Office Of Special Counsel For Immigration Related Unfair Employment Practices

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Verifying the Legal Status of Your Employees
Without Committing Unlawful Discrimination

Did you know that your business must review documentation from each new hire to verify that he or she is eligible to work in the United States? This obligation applies even to small businesses that employ one employee!

Did you also know that employers that verify the employment eligibility of employees in a discriminatory manner are subject to discrimination complaints, civil penalties, back pay awards, and attorney's fees?

Since 1986, all businesses must verify the employment eligibility of new employees. Although a simple process, some employers make unintentional mistakes, and other perform the process in a discriminatory manner. This article will give you helpful real-life tips so that you can hire those workers who will best help your business grow.

When you hire a new employee, you must verify his or her employment eligibility. This is done by completing an Employment Eligibility Form (Form I-9). You can download this form from On the first day of work, the employee must complete part 1 of the form, in which he or she certifies employment eligibility by checking whether he or she is a U.S. citizen, lawful permanent resident, or an alien otherwise entitled to work in the United States. Although the employee should complete part 1, it is your responsibility to ensure that part 1 is completed before the end of the employee's first work day.

On or before the third day of work, the employee must present documentation evidencing his or her right to work in the United States. The employee must present either one document from list A of the Form I-9 (establishing both identity and employment eligibility), or one document from list B (establishing identity) and one document from list C (establishing employment eligibility). The employer must then certify that the documentation appears genuine on its face, and reasonably relates to the person presenting it. It's that simple!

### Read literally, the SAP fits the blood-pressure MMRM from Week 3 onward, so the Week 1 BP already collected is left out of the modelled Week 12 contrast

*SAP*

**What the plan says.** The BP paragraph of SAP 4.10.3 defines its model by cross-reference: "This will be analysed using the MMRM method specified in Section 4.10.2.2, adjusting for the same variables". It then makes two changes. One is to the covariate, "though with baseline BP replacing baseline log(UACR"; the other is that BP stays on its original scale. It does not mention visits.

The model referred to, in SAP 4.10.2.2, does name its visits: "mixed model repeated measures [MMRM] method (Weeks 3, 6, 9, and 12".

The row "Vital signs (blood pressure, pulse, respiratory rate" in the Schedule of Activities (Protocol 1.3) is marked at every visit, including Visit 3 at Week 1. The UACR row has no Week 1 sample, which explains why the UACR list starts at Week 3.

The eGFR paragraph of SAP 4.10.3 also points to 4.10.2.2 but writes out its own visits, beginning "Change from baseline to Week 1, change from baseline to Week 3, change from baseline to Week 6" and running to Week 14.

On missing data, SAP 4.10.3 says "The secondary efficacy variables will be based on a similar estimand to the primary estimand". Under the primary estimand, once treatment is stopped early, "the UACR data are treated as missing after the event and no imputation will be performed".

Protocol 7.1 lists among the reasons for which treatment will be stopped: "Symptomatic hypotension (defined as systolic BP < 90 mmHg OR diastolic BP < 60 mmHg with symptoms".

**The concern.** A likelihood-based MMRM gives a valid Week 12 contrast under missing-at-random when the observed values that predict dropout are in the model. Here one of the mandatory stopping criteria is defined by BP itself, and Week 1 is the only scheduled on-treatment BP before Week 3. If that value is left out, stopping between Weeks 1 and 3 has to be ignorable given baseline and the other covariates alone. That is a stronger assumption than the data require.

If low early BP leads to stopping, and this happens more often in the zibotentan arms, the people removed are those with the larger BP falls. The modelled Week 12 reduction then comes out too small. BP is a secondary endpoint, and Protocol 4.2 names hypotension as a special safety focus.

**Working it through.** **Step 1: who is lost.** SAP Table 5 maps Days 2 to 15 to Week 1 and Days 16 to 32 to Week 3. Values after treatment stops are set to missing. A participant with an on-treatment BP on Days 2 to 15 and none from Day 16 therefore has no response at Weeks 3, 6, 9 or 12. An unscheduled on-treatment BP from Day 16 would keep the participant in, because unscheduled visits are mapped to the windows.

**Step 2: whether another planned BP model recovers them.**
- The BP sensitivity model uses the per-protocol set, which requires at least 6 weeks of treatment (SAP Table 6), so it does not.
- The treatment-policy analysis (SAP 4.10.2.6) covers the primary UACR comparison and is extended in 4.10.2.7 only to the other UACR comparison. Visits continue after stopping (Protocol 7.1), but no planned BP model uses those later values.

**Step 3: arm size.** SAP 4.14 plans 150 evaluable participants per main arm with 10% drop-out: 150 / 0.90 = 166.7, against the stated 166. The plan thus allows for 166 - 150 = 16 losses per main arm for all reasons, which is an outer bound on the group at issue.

Failure to complete the Form I-9, or knowingly hiring undocumented workers, violates the country's immigration laws, and can lead to prosecution and civil penalties. However, you must take care not to discriminate against your new employee by limiting the choice of acceptable documents, rejecting documents that reasonably appear to be genuine, or by treating individuals differently based upon their national origin or citizenship/immigration status.

Here are some simple tips to help guide you through the process.

  • Show your new employees the list of acceptable documents on the back of the Form I-9.
  • Give your employee the choice of what documentation to present.
  • Accept documents that reasonably appear to be genuine and to relate to the employee.
  • You are neither required nor expected to be a document expert.

Treat all employees equally; do not limit the choice of acceptable documents for non-citizens, or individuals who may appear or sound "foreign." Non-citizens may present a driver's license and unrestricted Social Security card to establish their employment eligibility.

Do not institute a U.S. citizens-only hiring policy, or U.S. citizens and green card (or lawful permanent resident) hiring policy. There are many types of immigrants who are legally eligible to work in the United States, including refugees and asylees.

For more information about avoiding discriminatory practices, call the Office of Special Counsel Employer Hotline at 1-800-255-8155 or visit For more information about the lists of acceptable documents, visit

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Updated August 6, 2015

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